# Skin Effect in Conductors

Alternating current distribution is non-uniform in real conductors with finite dimensions and rectangular or circular cross-sections. This is because the alternating current flow creates eddy currents in real conductors leading to current crowding, following Faraday’s laws.

AC currents, being time-varying, produce non-uniform distributions across the cross-sectional area of a conductor. The conductor offers a high-frequency resistance, and for the approximation, we can assume the current to flow uniformly in the conductor, in a layer one skin deep, just below the surface. This phenomenon is known as the skin effect. However, this is only a simple explanation, with the actual distribution of current being much more nuanced, even within an isolated conductor.

For instance, what is the current distribution within a cylindrical conductor with a diameter 2.5 times greater than the skin depth at the frequency of interest? For the answer, it may be necessary to look closely at the physics of skin effect, and the way skin depth is typically derived.

Skin effect is caused by a basic electromagnetic situation. This is related to the propagation of electromagnetic waves inside a good conductor. Textbooks typically examine the propagation of a plane wave within a conducting half-space.

Euclidean space is typically three-dimensional, consisting of length, breadth, and height. A plane can divide this space into two parts, with each part being a half-space. Therefore, a line, connecting one point in one half-space to another point in the other half-space, will intersect the dividing plane. Plane waves propagate along the dividing plane in the conducting half-space.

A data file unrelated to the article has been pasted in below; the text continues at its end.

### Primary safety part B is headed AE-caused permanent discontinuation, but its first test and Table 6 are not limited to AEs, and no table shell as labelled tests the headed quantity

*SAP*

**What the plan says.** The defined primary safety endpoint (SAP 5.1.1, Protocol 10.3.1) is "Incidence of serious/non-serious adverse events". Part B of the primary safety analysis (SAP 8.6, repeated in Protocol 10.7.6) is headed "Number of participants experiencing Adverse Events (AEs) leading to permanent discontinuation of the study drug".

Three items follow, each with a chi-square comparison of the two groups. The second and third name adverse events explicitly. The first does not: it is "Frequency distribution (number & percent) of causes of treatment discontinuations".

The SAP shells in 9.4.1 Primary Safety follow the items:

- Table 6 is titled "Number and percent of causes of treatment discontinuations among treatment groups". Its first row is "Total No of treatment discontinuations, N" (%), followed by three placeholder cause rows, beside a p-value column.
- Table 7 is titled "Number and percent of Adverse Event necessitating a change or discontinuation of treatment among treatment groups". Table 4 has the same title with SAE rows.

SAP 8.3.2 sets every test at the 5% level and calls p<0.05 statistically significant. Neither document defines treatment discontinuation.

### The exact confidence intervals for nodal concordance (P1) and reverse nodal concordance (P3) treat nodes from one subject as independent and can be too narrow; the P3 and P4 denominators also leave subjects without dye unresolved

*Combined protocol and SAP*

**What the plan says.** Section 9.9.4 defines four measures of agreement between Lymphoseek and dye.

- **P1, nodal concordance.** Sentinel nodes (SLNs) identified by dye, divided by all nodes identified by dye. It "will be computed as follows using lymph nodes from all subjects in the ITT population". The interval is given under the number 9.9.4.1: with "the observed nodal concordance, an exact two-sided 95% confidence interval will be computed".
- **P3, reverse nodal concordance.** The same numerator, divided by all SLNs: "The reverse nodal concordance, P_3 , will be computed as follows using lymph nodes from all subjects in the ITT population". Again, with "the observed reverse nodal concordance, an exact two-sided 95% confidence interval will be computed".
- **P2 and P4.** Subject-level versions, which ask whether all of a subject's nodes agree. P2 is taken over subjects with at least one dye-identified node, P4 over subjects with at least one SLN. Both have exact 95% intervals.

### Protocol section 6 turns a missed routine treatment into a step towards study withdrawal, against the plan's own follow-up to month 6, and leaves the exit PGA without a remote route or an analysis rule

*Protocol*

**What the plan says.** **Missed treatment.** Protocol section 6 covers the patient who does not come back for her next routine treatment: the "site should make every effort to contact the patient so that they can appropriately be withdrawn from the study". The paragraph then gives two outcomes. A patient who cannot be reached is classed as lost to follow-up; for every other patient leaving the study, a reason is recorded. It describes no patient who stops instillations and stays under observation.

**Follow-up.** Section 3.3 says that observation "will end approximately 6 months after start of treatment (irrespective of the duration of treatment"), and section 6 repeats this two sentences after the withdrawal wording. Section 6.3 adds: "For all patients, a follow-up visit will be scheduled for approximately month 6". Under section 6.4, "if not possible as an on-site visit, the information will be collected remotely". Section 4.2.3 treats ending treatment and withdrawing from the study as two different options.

Now, plane waves consist of magnetic and electric fields that are perpendicular to the direction of propagation and each other. That is why these waves are also known as transverse electromagnetic or TEM waves. Moreover, within a plane wave, all points on planes perpendicular to the direction of propagation, experience the same electric and magnetic fields.

For instance, considering the electric field (E) is in the z-direction, the magnetic field (H) will be in the x-direction, while the wave propagates in the y-direction. Therefore, assuming a plane wave propagation, the electric and magnetic fields remain constant along the x or y direction, and change only as a function of y.

Moreover, for a good conductor, the electric field and the current density are interrelated to the conductivity of the conductor. Using these parameters allows us to calculate the current density, and the skin depth, by solving Maxwell’s equation.

Maxwell’s equation tells us that the amplitude of the current density at the skin depth decreases at the surface of the conductor. It also gives an initial idea of the change in current density at any instant in time as we go deeper into the conductor.

The equation allows us to relate the skin depth to the wavelength within the conductor. The attenuation constant and phase constant of a good conductor are inversely related to the skin depth. It is easy to see that a single wavelength within the conductor is about 6 times larger than the skin depth. This also means the current density will attenuate significantly at a distance of one wavelength.